To Sing and Be Born Again:
The Explorers Club
Jason Brewer was born in the wrong era. His heart and his musical preferences belong in the mid-1960s, when music was all sunshine, brightness and innocence—when the Lovin’ Spoonful asked if you believed in magic, the Left Banke assured us that she may call you up tonight, and the Turtles were all happy together.
It was a time in which the Vietnam War was beginning to escalate, and although some groups went political with protest songs and impassioned ballads encouraging peace, others tried to keep the sunshine going, especially the Beach Boys, who from the outset told tales of surfing, first loves and growing up. It’s been said that the worst in American history can bring out the best in music.
Brewer and his project the Explorers Club have been channeling that sound for the past 12 years, beginning with the Beach Boys-inspired Freedom Wind in 2008. He even toured with his Beach Boys tribute band, Sail On, reaching deep into the group’s catalog to delight fans all over the country with their spot-on delivery.
So why shouldn’t his next two projects—yes, two—be an homage to that sunshine pop of the mid- to late-1960s? Brewer has released on album of covers and a self-titled album of original material that both bring to mind that often-forgotten era of music.
The covers album, called To Sing and Be Born Again, begins with Boyce & Hart’s Top 10 hit from 1968, “I Wonder What She’s Doing Tonight.” The song is energetic and reminds us that the sixties weren’t all peace songs and flowers. There are several wink-wink “friendship” references in the song, when Boyce & Hart proclaim, “If I had told her that I loved her / She would have stayed til who knows when/ but I guess she couldn’t understand it when I said I wanna be your friend.” It’s a pop standard that many don’t know about.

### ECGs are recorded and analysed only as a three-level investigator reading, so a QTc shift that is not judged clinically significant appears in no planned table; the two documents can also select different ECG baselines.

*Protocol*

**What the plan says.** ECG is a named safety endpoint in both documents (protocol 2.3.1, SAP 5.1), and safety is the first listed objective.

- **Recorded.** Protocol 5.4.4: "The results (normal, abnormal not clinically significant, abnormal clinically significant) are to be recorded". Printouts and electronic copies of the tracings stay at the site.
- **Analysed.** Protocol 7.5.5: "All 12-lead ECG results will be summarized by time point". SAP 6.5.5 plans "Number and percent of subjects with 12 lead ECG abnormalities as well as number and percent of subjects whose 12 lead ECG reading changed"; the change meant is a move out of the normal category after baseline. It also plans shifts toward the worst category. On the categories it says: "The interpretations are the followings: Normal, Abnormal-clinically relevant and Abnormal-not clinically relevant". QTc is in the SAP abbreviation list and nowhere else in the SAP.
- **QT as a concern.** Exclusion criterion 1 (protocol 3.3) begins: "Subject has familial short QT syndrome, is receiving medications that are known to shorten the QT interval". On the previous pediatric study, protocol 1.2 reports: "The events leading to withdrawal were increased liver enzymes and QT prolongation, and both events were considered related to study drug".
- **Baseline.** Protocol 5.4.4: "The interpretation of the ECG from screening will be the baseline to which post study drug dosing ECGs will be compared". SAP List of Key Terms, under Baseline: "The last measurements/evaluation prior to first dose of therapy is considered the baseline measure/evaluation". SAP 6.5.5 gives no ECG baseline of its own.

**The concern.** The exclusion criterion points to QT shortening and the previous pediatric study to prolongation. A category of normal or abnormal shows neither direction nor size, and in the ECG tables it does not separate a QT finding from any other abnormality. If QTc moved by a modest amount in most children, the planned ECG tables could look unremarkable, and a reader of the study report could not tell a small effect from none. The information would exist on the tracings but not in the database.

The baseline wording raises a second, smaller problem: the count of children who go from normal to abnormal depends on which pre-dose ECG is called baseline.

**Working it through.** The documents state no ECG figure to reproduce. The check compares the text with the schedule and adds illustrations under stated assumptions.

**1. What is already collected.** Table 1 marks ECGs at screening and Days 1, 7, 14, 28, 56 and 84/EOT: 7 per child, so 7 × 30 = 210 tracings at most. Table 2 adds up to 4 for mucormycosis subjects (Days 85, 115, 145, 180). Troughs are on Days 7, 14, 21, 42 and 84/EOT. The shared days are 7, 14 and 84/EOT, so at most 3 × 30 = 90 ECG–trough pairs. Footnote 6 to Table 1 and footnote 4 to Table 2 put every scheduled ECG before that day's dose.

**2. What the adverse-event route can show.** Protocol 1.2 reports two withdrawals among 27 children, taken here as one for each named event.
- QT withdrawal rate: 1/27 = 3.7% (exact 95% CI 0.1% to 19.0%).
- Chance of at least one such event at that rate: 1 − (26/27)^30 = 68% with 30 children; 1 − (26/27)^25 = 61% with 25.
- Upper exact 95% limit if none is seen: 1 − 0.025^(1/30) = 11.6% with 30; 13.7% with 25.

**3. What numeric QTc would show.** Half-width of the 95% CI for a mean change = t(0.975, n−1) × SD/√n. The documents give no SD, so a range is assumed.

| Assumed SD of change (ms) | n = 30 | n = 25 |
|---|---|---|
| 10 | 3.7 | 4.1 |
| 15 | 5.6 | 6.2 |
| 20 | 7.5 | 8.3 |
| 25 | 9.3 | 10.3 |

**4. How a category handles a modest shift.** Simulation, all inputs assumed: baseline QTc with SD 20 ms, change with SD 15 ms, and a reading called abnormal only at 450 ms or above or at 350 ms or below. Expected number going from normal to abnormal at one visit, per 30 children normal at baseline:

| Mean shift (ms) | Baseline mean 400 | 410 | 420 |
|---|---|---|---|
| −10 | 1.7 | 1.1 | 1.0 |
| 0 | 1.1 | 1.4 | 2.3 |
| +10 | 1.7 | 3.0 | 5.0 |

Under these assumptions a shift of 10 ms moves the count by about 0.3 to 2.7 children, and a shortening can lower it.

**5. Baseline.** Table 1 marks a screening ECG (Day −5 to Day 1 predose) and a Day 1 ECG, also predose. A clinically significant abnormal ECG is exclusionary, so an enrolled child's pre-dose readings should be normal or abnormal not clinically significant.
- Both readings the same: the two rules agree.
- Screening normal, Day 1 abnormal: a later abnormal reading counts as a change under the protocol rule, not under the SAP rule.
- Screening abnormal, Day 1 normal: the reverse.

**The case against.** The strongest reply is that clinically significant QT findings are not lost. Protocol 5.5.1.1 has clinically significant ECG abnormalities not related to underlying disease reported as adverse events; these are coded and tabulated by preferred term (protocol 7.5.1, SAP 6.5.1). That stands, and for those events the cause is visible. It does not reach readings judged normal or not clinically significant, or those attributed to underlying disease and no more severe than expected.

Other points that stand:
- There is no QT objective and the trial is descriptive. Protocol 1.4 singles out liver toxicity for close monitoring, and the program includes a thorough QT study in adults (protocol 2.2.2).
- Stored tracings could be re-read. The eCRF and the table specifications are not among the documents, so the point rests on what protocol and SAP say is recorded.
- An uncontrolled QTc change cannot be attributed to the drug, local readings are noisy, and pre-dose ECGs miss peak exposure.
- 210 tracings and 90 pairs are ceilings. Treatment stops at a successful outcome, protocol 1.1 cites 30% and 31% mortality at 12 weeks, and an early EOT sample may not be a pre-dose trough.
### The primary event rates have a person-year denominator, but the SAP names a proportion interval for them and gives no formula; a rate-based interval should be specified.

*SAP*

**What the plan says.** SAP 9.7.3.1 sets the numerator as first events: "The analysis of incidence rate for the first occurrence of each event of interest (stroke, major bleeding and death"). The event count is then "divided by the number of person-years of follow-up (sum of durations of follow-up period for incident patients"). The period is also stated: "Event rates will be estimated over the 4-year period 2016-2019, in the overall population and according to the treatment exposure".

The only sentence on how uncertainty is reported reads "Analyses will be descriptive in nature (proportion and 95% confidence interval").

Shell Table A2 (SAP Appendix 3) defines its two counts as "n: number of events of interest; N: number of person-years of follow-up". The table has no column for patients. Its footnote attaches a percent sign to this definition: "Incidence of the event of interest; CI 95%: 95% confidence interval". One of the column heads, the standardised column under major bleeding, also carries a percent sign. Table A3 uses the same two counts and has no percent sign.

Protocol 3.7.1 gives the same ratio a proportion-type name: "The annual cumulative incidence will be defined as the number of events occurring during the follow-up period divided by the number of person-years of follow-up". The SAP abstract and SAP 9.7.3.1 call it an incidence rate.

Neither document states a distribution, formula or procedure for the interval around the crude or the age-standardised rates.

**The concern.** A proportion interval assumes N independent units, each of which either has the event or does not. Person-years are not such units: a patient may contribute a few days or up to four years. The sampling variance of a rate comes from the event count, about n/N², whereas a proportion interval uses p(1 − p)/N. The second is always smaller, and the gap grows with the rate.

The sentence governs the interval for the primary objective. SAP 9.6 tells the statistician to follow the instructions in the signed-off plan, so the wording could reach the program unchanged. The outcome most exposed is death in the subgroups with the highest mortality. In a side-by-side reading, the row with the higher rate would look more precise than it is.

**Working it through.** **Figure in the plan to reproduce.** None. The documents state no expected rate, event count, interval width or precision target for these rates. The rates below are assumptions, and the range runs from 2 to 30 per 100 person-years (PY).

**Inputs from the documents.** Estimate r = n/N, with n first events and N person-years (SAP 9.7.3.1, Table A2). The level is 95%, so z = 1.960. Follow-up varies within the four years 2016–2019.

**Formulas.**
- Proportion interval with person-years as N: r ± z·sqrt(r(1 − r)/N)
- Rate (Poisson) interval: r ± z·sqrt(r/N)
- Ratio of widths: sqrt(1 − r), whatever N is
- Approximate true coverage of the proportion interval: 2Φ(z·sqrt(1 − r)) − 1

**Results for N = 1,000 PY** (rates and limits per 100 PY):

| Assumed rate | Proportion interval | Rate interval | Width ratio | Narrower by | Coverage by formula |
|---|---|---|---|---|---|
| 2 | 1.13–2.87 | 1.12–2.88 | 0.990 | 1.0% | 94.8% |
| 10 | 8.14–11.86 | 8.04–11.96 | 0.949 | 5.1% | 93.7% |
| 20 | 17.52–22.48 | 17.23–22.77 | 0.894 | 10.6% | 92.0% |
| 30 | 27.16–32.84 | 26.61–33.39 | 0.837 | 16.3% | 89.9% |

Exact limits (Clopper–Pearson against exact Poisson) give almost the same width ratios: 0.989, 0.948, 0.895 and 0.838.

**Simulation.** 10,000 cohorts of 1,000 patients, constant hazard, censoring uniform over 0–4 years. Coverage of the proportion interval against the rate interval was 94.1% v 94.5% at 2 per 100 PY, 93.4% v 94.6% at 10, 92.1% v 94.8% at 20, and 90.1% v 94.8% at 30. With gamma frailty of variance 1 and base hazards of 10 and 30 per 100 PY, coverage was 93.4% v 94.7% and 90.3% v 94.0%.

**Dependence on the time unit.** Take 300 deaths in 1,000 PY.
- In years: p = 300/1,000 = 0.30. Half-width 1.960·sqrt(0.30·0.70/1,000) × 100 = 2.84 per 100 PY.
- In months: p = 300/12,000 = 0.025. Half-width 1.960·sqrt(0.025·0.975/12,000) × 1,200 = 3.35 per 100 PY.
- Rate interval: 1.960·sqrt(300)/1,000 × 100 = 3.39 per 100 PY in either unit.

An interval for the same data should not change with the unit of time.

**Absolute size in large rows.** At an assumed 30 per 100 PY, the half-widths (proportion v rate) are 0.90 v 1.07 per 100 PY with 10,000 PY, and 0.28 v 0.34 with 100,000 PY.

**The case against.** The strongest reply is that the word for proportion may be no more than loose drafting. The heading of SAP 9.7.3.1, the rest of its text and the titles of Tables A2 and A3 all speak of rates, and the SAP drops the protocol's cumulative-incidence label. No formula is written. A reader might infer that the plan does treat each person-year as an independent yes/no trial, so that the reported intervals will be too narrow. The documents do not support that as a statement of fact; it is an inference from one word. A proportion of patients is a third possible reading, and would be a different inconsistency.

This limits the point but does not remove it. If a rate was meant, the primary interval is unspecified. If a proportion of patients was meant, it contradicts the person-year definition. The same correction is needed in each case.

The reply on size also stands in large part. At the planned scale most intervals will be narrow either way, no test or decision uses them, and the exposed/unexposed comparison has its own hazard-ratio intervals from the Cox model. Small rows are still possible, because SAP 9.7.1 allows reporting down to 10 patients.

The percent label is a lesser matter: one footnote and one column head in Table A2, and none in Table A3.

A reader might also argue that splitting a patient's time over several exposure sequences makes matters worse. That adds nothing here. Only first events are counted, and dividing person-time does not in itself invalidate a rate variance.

There are many forgotten gems on this album—some, like Orpheus’ “Can’t Find the Time,” only made it to the bottom part of the Hot 100 and were unearthed by Brewer, who seems to have an encyclopedic knowledge of the songs of the era.
Brewer has done an excellent job of being true to the sounds of the originals, recreating them with great care and not “making them his own,” as so many people do in the process of ruining a cover song. He worships these songs, and like a museum curator, he takes pride in preserving these jewels.
The Explorers Club continues the feel of To Sing and Be Born Again, with Brewer giving a shot at creating his own homage to the era. He channels us back to that time with songs that sound like instant classics; the opener, “Ruby,” begins with a simple staccatoed piano chords accented with drums by Matt Goldman (who also produced the albums) until Goldman plays a cadence not unlike the one on the Turtles’ “Happy Together” before bursting into a joyful chorus.
The whole album is touched with flourishes of brass and strings, lending a baroque pop sound to the album. “Mystery” is a moving song with a beautiful chorus. “It’s Me” brings to mind the sounds of Burt Bacharach and Hal David. And “Look to the Horizon” begins with the now-familiar brass section and features breathtaking harmonies.
It takes a few listenings to get through the album of originals, perhaps because it’s not laser-focused on the Beach Boys as their previous albums were. In essence, this is a companion piece to Brewer’s album of covers, and Brewer explores (no pun intended) the Brill Building sound invented by Bacharach/David, Boyce/Hart and Mann/Weil. It’s a unifying theme, but the theme crosses many genres and sounds, and you have to take it all in by listening to each song individually, appreciating the nuances and touches that Brewer has constructed.
Jason Brewer is one of the most talented singer-songwriters to come out of the underground pop movement and holds his place well in lifting up the happy, shiny sounds of the 1960s. And he probably has another idea or two floating around in his head right now. We can’t wait to hear them.